Will Climate Change Influence the Metapopulation Dynamics of the Arctic Grayling?EPA Grant Number: FP917459
Title: Will Climate Change Influence the Metapopulation Dynamics of the Arctic Grayling?
Investigators: Golden, Heidi E
Institution: University of Connecticut
EPA Project Officer: Lee, Sonja
Project Period: August 1, 2012 through July 31, 2015
Project Amount: $126,000
RFA: STAR Graduate Fellowships (2012) RFA Text | Recipients Lists
Research Category: Academic Fellowships , Fellowship - Ecology
Alterations in aquatic habitat connectivity on Alaska’s North Slope due to climate change will likely increase habitat fragmentation and decrease habitat quality due to changes in hydrology, precipitation patterns and permafrost structure, thus influencing metapopulation configuration and population dynamics of freshwater migratory species, such as the Arctic grayling. This research will assess the connectivity between critical habitats within populations and gene flow between populations of Arctic grayling at three different timescales: Evolutionary (generations – centuries), Ecological (decadal) and Sampling (yearly), to determine metapopulation status and infer population persistence under different connectivity regimes.
Focusing on lakes and rivers on Alaska’s North Slope near the Toolik Lake Long-Term Ecological Research Station, the study will collect caudal fin samples from 30 individuals per location to determine gene flow and population structure for Arctic grayling using 12 variable nuclear DNA (nDNA) microsatellite loci. Additionally, scale samples will be collected from individuals for population demographics and 10 otoliths per location to infer decadal movement patterns and critical ontogenetic habitat locations using correlations between otolith and habitat microchemistry. Further, the study will determine current adult and juvenile movement patterns, demographics and critical habitat locations by weighing and measuring individuals and using passive integrative transponder tags and remote sensing. Finally, the study will incorporate this information into a geospatial model with multiple layers for use in regional planning and management.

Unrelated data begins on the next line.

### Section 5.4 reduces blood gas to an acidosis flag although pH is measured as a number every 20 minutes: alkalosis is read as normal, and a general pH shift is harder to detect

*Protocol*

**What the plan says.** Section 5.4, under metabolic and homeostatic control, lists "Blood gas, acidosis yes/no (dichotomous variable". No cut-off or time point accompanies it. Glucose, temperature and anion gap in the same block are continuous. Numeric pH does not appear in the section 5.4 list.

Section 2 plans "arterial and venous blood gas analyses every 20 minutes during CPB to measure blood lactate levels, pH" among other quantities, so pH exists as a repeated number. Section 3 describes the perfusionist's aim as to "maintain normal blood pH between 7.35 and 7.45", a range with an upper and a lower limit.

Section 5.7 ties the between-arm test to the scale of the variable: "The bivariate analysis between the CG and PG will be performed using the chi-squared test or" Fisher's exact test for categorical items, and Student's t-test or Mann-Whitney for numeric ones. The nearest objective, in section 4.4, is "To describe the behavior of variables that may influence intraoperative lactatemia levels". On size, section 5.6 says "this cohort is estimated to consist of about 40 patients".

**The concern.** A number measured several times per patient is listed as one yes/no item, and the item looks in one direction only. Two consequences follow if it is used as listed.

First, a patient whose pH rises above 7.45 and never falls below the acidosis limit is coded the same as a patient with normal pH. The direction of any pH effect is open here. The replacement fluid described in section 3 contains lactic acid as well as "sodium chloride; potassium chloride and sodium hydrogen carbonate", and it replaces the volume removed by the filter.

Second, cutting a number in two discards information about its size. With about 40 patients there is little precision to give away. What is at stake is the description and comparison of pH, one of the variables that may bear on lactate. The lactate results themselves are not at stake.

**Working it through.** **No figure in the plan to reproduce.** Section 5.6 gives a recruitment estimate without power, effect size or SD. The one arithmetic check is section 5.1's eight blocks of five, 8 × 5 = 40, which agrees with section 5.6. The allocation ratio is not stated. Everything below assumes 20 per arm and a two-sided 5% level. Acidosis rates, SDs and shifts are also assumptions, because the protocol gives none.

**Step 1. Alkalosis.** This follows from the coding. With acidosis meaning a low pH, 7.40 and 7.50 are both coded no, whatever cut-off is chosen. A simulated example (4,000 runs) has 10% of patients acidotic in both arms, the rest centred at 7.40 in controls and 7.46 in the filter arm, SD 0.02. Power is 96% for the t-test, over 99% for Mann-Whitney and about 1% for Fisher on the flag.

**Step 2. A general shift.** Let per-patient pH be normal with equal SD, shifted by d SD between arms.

Based on preliminary results from genetic analyses, it is expected that populations within the study area will form genetically distinct clusters primarily based on watershed area and stream distance. Remote monitoring of tagged individuals suggests additional population structure within genetic clusters, likely related to population-specific ontogenetic habitat locations, such as spawning, rearing and overwintering habitats. It is expected that otolith microchemistry will not only corroborate tagging observations, but also will aid in locating critical habitat locations within populations. Incorporating information from genetic, otolith and tagging techniques into geospatial layers will enable delineation of populationspecific management units for use in GIS modeling. These management units will define areas critical to both local population and metapopulation persistence by identifying locations of population susceptibility to landscape level changes in habitat quality and fragmentation.
Potential to Further Environmental/Human Health Protection
Climate change-related impacts coupled with increased human activity, including tourism, fishing, and road and oil-field development, could threaten the Arctic grayling due to this species’ dependence on multiple, highly connected habitat types. Information from this study will strengthen understanding of habitat fragmentation impacts on both local and metapopulation persistence and provide a practical framework for regional planning and management of metapopulations.